Davis v. Experian Information Solutions, Inc.

Filing 29

ORDER denying 22 Motion to Alter/Amend/Correct Other Orders 13 Scheduling Order.The hearing scheduled for September 28, 2022 on Defendants Motion to Amend the Pretrial Scheduling Order (ECF No. 23 ) is CANCELED. (Written Opinion)Signed by Magistrate Judge Dulce J. Foster on 9/19/2022. (Calo, Jesse)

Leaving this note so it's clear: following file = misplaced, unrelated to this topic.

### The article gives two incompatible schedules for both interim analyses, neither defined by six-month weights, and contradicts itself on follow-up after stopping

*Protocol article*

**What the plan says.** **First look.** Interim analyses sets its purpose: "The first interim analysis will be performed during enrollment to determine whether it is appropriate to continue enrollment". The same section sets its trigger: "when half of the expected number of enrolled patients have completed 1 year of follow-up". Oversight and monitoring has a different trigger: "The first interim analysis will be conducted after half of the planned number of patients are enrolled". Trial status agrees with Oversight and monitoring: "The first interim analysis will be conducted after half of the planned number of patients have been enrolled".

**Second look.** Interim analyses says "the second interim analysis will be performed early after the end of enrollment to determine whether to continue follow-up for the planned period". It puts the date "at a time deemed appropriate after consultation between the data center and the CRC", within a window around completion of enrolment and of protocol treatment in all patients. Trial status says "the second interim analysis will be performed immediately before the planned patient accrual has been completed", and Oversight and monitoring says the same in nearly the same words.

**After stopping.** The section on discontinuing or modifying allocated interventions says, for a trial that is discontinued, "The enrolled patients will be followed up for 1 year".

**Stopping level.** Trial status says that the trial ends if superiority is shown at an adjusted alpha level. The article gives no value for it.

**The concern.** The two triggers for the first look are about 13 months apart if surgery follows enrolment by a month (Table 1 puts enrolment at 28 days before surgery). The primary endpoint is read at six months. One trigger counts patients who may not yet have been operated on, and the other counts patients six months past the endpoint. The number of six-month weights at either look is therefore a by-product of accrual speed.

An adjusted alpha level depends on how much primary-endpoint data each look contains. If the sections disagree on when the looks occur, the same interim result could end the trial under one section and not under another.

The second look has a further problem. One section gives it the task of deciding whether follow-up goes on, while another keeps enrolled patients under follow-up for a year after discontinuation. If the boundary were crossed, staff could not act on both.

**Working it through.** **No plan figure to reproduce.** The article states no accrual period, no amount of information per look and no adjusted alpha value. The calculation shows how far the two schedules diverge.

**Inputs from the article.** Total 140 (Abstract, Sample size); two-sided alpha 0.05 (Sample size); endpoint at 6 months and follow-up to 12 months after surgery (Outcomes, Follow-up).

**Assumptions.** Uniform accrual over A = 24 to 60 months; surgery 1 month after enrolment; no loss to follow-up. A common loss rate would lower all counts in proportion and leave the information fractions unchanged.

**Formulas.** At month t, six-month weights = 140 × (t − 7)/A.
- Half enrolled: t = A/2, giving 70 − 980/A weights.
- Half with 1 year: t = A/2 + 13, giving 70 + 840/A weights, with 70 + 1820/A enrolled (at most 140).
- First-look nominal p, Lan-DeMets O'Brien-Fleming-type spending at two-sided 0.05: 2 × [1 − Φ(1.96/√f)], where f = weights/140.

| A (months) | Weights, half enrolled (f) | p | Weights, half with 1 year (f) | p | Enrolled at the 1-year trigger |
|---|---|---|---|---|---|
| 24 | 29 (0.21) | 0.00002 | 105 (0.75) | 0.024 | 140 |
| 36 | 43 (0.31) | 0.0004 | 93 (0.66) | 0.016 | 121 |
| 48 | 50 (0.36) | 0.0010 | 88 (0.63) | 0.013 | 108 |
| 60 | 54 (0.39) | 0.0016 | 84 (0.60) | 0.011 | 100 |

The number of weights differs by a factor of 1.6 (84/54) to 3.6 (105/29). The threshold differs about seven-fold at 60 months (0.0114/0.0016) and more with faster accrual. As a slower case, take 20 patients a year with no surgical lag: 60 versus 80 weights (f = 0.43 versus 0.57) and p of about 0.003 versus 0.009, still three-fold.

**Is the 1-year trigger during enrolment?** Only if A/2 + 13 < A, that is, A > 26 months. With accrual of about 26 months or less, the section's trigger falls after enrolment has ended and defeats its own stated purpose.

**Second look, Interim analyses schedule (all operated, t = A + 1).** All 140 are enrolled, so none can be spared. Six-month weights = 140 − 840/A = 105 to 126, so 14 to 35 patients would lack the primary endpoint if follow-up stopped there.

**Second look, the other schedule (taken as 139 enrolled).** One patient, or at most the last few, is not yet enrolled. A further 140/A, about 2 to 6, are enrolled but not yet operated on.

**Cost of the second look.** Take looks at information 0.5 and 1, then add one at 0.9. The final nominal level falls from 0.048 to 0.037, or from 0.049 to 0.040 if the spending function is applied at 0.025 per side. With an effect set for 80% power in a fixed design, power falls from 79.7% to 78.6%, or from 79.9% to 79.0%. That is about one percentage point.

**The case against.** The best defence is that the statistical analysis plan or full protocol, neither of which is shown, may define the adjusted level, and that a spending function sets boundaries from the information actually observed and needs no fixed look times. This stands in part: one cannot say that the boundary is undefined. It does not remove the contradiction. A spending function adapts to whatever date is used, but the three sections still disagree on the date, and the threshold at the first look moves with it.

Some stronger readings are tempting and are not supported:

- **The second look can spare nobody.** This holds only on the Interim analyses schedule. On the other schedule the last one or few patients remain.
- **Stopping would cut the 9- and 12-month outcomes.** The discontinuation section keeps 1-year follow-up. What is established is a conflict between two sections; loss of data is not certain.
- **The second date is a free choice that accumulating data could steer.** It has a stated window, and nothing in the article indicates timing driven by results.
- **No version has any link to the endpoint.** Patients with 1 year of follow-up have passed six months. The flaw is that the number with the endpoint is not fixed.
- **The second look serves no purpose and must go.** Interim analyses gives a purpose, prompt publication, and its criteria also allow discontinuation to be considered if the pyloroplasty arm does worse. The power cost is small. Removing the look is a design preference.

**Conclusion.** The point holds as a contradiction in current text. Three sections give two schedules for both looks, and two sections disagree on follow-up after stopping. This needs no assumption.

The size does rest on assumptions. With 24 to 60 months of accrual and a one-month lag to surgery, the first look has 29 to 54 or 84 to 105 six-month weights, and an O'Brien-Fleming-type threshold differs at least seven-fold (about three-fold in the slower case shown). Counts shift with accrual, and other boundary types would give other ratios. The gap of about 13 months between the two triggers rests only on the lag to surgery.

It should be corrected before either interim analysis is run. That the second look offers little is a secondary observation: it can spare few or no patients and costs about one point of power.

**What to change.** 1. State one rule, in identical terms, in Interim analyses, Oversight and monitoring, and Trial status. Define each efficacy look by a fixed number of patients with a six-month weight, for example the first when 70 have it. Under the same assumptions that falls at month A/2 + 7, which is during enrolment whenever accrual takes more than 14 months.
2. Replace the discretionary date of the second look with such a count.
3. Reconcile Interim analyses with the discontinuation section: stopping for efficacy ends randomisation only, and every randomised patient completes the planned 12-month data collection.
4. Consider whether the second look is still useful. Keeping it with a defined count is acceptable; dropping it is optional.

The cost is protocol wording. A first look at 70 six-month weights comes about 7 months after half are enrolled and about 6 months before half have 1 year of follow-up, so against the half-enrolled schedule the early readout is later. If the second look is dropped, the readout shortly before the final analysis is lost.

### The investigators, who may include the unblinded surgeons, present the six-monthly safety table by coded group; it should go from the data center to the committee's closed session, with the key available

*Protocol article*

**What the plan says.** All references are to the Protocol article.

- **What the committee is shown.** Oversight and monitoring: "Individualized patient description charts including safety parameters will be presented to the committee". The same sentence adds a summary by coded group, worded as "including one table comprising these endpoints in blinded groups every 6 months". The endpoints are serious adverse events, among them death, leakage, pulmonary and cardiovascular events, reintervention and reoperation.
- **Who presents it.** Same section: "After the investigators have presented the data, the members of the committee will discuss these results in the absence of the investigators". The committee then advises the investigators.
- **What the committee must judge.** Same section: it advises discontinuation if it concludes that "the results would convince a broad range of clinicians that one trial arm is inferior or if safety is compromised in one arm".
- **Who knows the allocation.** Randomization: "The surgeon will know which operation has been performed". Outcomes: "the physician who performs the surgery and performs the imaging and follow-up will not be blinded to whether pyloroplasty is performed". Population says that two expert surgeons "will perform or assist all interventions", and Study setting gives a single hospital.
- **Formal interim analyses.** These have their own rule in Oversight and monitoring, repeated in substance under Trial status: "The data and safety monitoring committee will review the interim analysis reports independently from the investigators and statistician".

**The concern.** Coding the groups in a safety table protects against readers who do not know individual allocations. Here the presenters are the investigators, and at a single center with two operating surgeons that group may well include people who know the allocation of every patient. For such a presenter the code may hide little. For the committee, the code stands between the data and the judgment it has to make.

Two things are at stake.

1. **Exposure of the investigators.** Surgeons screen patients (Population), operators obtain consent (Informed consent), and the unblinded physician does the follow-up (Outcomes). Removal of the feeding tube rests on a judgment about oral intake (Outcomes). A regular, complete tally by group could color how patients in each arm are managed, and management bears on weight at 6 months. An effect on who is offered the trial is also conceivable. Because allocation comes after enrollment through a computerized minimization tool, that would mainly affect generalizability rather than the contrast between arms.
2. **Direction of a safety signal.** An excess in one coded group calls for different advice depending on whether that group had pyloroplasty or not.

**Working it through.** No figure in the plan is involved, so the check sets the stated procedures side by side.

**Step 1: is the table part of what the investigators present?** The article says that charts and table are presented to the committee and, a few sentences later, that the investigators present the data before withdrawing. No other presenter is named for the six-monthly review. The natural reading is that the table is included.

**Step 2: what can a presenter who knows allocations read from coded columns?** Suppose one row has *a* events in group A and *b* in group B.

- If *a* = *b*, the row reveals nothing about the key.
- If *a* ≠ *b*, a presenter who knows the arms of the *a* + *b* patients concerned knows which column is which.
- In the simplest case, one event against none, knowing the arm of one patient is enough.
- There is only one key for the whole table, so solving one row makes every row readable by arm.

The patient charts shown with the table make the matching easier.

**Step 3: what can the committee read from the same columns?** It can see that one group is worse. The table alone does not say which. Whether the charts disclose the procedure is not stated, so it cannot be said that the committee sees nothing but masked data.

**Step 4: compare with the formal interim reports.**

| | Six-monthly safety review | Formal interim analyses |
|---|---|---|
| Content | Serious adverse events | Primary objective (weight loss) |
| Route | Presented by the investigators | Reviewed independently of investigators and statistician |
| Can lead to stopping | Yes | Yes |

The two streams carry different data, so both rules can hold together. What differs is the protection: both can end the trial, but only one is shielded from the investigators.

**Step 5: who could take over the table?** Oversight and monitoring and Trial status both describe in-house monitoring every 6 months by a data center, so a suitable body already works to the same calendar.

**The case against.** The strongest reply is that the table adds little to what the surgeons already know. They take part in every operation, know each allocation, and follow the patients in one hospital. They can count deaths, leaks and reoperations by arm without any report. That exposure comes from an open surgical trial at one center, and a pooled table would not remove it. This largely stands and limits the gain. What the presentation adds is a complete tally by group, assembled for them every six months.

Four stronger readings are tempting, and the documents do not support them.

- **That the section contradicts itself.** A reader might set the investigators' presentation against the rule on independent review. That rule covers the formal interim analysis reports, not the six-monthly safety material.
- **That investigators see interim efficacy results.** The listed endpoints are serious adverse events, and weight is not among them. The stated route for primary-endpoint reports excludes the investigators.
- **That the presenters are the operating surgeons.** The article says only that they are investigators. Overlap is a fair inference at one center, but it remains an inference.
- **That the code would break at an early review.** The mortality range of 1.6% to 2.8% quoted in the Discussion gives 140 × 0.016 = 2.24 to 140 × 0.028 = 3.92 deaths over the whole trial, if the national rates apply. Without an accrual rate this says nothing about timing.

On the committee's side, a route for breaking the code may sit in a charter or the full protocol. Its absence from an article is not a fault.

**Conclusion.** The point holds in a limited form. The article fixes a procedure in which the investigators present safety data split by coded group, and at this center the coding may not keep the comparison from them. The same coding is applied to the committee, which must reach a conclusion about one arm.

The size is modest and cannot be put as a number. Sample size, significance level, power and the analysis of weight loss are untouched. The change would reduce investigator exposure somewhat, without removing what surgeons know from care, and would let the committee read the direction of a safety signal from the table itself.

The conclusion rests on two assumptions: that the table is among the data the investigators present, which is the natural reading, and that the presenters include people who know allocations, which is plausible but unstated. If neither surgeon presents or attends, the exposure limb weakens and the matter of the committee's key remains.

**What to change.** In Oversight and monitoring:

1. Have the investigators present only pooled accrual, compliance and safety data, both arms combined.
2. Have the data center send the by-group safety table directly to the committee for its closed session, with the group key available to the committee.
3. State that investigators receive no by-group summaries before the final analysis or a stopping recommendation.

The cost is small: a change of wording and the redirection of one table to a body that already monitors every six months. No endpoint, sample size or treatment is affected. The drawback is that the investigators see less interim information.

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CASE 0:21-cv-01287-PJS-DJF Doc. 29 Filed 09/19/22 Page 1 of 3 UNITED STATES DISTRICT COURT DISTRICT OF MINNESOTA Regina Davis, Case No. 0:21-cv-01287 (PJS/DJF) Plaintiff, ORDER DENYING DEFENDANT’S MOTION TO AMEND THE PRETRIAL SCHEDULING ORDER v. Experian Information Solutions, Inc., Defendant. This matter is before the Court on the Defendant’s Motion to Amend the Pretrial Scheduling Order (“Motion”). (ECF No. 22.) Defendant seeks to amend the dispositive motions deadline from September 15, 2022 to the earliest date available on Chief Judge Schiltz’s dispositive motions calendar, which, at the time of Defendant’s Motion, was the week of January 9, 2023. (Id. at 3.) Plaintiff opposes the Motion. A hearing on the Motion is scheduled for September 28. Having reviewed the parties’ submissions, the Court does not believe a hearing would be necessary or helpful in resolving this dispute. Because Defendant does not demonstrate good cause, the Motion is denied. The Pretrial Scheduling Order clearly stated that “[a]ll dispositive motions . . . must be served, filed and HEARD on or before September 15, 2022.” (ECF No. 13 at 4, emphasis in the original.) It also warned the parties that “the scheduling of a dispositive motion requires considerable advance notice (typically three to four months).” (Id.) Nevertheless, Defendant’s counsel states that he didn’t realize dispositive motions must be heard on or before the deadline until September 6, 2022. (ECF No. 22 at 1.) That same day, Defendant called Chief Judge Schiltz’s Courtroom Deputy and learned the earliest he could schedule a dispositive motion hearing was the 1 CASE 0:21-cv-01287-PJS-DJF Doc. 29 Filed 09/19/22 Page 2 of 3 week of January 9, 2023. Id. at 1–2. A day later, on September 7, 2022, Defendant filed its Motion seeking an extension of the dispositive motions deadline to the earliest date available on Chief Judge Schiltz’s dispositive motion calendar—an extension of close to four months. Id. at 4. “A [pretrial] schedule may be modified only for good cause and with the judge’s consent.” Fed. R. Civ. P. 16(b)(4); Local Rule 16.3(b) (“A party that moves to modify a scheduling order must: (1) establish good cause for the proposed modification: and (2) explain the proposed modification’s effect on any deadlines.”). “The primary measure of good cause [under Rule 16(b)(4)] is the movant’s diligence in attempting to meet the order’s requirements.” Rahn v. Hawkins, 464 F.3d 813, 822 (8th Cir. 2006), overruled on other grounds by Avichail ex rel. T.A. v. St John’s Mercy Health System, 686 F.3d 548 (8th Cir.2012). “It hardly bears mentioning . . . that carelessness is not compatible with a finding of diligence and offers no reason for grant of relief.” Grage v. Northern States Power Co., Civ. No. 12–2590 (JRT/JSM), 2014 WL 12610147 at *3 (D. Minn. 2014) (quoting E.E.O.C. v. Hibbing Taconite Co., 266 F.R.D. 260, 265 (D. Minn. 2009)). Courts generally will not “consider prejudice [to the nonmovant] if the movant has not been diligent in meeting the scheduling order’s deadline.” Sherman v. Winco Fireworks, Inc., 532 F.3d 709, 717 (8th Cir. 2008). Defendant appears to concede that carelessness is the only reason for its failure to schedule a hearing on or before the dispositive motion deadline, stating that: “Counsel for Experian calendared the September 15 date, but inadvertently missed the additional requirement to schedule a motion hearing in advance of the summary judgment deadline.” (ECF No. 22 at 1.) Counsel’s failure to carefully read the Pretrial Scheduling Order does not justify the lengthy delay in the pretrial calendar that Defendant requests. Because Defendant fails to establish good cause to extend the dispositive motion deadline, the Court need not address Defendant’s other arguments. 2 CASE 0:21-cv-01287-PJS-DJF Doc. 29 Filed 09/19/22 Page 3 of 3 IT IS HEARBY ORDERED that: 1. The hearing scheduled for September 28 on Defendant’s Motion to Amend the Pretrial Scheduling Order (ECF No. [23]) is CANCELED; and 2. Defendant’s Motion to Amend the Pretrial Scheduling Order (ECF No. [22]) is DENIED. Dated: September 19, 2022 s/ Dulce J. Foster DULCE J. FOSTER United States Magistrate Judge 3

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